February 05, 2011
“It’s how I speak through music,” Gabriela Montero told us last night at the Harris Theater as she shifted into the improvisation portion of her recital. This was the part we were all waiting for, and what followed was highly un-classical behavior both onstage and in the audience. Evidence: a few dozen of us lustily sang the first few lines of Billy Joel’s “Piano Man” to Montero from our seats.
I’ll come back to that Billy Joel tune in a second. First, some setup about this unusual pianist and this split-personality concert. Montero, who hails from Venezuela and made her debut at the age of five, has the interpretive vision and technical brilliance to have become a top “straight” classical pianist, the kind who plays recitals and concertos at famous venues around the world. And in a way, she’s done exactly that.
In fact, for the first two-thirds of her concert last night, you would have thought that was the whole story. Polite applause when performer emerges from wings. Performer plays pieces listed in program, exits between groups of pieces, reenters to more applause. All very conventional, which I found disappointing. When latecomers were seated between works, Montero smiled a tight, annoyed smile and waited what seemed to me a pretentiously long time for silence before launching into the next piece.
But that’s not the whole story. Montero has also been improvising since childhood, and she does it at almost every concert, as a kind of extended encore to whatever’s on the program. She does it so brilliantly you’d swear you were listening to a canonical work by Chopin, Schubert, Haydn, or Bach, depending on her mood, and sometimes with a Latin dance rhythm thrown in for fun.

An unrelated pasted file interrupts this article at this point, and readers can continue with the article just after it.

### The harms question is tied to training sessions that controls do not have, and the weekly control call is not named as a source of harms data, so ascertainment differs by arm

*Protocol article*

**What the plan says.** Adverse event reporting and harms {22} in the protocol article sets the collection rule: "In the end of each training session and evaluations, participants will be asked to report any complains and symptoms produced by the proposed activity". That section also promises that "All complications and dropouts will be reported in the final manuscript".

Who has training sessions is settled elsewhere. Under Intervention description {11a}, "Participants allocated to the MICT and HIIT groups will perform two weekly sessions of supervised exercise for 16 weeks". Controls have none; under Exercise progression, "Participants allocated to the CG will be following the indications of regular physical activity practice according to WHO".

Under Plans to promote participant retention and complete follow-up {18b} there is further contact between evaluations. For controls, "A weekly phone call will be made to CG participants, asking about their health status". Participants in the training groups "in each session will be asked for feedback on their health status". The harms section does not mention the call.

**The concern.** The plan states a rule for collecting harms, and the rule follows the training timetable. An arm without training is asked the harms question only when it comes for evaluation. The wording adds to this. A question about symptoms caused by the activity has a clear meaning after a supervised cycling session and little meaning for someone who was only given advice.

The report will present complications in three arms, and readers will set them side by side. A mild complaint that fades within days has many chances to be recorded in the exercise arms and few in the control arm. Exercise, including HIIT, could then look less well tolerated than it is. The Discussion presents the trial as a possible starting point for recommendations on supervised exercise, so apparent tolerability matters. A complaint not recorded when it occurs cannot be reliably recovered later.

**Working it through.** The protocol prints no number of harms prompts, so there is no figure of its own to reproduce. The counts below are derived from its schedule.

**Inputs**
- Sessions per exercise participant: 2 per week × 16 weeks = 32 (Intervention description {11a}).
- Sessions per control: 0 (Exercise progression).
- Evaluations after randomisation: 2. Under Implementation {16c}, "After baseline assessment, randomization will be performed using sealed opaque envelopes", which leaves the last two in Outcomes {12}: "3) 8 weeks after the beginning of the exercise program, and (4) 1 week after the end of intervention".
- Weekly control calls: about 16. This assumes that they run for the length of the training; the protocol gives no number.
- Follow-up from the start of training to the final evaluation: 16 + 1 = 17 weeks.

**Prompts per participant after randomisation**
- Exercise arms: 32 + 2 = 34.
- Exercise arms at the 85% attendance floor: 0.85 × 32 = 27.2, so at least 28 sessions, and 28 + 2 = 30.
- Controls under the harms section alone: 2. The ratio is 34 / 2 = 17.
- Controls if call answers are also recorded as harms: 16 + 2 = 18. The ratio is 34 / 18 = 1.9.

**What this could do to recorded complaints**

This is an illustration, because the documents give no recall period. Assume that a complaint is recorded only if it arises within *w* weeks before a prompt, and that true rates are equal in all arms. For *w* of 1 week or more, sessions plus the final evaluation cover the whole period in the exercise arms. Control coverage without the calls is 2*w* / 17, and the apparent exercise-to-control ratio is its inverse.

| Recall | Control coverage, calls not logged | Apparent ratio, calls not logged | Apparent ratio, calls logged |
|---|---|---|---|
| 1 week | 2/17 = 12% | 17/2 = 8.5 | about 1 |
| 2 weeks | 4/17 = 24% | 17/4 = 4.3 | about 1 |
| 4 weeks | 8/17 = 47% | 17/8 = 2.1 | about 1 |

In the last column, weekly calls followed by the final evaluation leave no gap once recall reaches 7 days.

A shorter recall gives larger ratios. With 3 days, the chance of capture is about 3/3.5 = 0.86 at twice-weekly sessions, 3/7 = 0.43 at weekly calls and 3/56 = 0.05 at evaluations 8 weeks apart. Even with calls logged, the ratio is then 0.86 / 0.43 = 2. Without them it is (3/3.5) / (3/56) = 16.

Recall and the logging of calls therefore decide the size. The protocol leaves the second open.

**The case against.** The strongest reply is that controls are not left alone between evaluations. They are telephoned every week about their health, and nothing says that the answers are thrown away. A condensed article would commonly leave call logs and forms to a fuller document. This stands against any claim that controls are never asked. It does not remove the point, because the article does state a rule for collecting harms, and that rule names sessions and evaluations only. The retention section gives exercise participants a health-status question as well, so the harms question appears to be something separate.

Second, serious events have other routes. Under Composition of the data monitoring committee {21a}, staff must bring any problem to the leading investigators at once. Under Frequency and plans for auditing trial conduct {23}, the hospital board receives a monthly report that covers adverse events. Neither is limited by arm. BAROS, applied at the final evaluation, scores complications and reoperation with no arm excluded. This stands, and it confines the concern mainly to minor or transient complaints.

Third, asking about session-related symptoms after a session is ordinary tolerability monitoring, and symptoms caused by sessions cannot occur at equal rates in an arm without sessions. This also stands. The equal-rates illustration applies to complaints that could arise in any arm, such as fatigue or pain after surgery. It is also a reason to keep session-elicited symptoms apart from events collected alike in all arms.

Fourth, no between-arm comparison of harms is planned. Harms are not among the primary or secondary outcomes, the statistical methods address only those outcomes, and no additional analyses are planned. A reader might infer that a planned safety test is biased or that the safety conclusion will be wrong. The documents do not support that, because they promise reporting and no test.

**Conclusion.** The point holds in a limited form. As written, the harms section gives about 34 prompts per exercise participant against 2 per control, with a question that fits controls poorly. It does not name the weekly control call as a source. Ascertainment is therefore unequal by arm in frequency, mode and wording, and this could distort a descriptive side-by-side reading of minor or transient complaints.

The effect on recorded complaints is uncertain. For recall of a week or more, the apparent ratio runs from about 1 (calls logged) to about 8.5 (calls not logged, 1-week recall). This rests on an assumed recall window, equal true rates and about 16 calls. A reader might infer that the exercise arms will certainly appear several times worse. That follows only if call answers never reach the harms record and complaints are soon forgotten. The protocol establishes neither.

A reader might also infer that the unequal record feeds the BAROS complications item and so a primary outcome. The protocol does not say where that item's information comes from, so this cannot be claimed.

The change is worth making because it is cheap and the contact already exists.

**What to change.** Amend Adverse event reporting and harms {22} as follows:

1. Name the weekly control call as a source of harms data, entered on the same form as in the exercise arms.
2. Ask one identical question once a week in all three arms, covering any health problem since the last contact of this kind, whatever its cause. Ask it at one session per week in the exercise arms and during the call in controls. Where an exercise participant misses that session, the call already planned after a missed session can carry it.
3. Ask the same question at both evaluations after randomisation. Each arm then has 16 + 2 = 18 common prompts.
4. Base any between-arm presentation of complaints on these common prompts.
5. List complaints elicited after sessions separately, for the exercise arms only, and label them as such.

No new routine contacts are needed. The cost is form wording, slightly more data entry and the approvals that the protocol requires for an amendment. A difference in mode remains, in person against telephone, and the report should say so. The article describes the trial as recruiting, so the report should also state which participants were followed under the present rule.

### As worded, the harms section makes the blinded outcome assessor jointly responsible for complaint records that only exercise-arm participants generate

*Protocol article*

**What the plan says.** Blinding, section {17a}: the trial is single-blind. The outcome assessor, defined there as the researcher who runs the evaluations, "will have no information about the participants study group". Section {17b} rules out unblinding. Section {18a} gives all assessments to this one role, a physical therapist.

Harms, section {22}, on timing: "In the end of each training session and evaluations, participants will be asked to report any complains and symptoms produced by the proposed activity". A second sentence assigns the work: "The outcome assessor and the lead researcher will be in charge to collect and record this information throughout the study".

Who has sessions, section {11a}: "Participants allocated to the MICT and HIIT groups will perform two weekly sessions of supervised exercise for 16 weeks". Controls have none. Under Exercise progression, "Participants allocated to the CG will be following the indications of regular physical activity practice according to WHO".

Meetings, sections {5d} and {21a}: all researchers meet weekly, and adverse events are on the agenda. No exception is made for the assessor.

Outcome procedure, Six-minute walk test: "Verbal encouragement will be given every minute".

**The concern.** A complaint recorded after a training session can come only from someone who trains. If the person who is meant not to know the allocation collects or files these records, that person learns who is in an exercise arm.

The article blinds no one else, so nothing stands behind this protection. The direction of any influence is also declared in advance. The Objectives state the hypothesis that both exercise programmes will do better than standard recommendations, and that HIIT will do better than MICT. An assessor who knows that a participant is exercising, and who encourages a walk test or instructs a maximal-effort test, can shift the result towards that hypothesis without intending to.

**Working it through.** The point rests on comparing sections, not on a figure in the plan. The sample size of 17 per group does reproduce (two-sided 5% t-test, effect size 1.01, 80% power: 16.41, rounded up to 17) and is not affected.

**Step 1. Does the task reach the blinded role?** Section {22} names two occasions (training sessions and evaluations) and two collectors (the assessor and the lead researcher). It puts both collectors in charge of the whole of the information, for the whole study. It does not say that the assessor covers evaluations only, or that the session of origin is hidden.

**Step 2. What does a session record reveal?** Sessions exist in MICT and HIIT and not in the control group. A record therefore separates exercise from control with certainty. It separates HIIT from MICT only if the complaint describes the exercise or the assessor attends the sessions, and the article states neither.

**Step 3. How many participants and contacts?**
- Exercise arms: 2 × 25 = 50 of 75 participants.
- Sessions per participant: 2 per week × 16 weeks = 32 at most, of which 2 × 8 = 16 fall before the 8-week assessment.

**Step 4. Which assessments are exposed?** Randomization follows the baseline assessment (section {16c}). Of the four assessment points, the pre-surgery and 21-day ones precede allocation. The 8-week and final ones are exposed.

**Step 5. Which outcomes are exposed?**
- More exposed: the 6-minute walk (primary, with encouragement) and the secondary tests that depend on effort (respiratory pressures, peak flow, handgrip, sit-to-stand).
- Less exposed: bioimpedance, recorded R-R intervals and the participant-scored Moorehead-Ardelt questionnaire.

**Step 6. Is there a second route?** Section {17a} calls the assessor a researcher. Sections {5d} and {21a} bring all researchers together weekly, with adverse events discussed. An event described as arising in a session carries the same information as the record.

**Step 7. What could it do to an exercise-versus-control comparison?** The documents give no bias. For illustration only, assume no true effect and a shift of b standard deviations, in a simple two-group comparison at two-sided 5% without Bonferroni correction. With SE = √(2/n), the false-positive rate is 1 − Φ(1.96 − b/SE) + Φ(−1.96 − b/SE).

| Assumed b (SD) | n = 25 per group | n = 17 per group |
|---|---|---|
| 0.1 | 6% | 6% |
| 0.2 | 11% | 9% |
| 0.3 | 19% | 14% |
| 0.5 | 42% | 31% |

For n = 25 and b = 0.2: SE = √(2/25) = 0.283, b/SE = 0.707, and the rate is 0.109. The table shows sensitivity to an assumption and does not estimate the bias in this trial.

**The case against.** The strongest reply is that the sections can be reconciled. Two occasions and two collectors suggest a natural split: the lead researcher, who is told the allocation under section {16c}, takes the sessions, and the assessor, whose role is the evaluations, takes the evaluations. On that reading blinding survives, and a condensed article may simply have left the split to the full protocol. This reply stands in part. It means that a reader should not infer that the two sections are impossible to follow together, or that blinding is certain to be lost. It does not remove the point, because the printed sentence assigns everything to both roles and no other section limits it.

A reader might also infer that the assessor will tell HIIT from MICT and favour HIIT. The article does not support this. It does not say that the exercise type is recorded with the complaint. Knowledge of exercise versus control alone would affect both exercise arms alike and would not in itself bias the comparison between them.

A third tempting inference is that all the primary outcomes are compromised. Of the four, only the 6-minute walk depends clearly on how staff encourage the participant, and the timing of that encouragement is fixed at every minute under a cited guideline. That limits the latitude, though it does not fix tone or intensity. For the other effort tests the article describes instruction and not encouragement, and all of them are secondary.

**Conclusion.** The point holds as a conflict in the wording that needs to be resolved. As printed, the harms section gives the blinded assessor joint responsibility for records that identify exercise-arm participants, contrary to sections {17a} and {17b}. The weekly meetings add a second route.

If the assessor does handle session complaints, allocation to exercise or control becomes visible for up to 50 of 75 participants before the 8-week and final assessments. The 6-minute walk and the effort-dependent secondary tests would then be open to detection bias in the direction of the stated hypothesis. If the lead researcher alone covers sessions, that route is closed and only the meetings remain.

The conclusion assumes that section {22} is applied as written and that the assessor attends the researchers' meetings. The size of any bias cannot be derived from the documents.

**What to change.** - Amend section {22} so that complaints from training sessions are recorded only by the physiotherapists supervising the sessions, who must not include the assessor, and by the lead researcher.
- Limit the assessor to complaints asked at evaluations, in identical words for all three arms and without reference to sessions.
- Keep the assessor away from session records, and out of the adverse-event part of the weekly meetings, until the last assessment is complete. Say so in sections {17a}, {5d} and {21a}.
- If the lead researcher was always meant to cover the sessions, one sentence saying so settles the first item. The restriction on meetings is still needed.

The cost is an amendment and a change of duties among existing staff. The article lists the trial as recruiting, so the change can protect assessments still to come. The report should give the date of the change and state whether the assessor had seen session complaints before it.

But to emphasize that you’re not listening to one of those masters, or to anything composed at all, Montero invites her audiences to suggest themes or songs that she can riff on. Hence the Billy Joel song we belted, which Montero knew but only vaguely. This isn’t a parlor trick meant to emphasize her ability to think on her feet. As she explained to us in the midst of the laughter-filled, at time raucously participatory improvisational section of the concert, the idea is to incorporate a melodic fragment of a song the whole audience knows, so everyone can hear it peeking out and being transformed during the five-or-so-minute-long impromptu she spins from it.
I found the experience dazzling and giddily fun, even oddly moving. We’re used to hearing works composed in the past, played by performers whose primary job is to connect us as directly as possible to the music in the score. The performer speaks for the composer, using her own “voice” to express what someone else wrote — the musical equivalent of a quote, not an utterance. ...
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Categories: Classical music, Improvisation, Innovation, Institutional personality, Participatory engagement and co-creation, Performing arts
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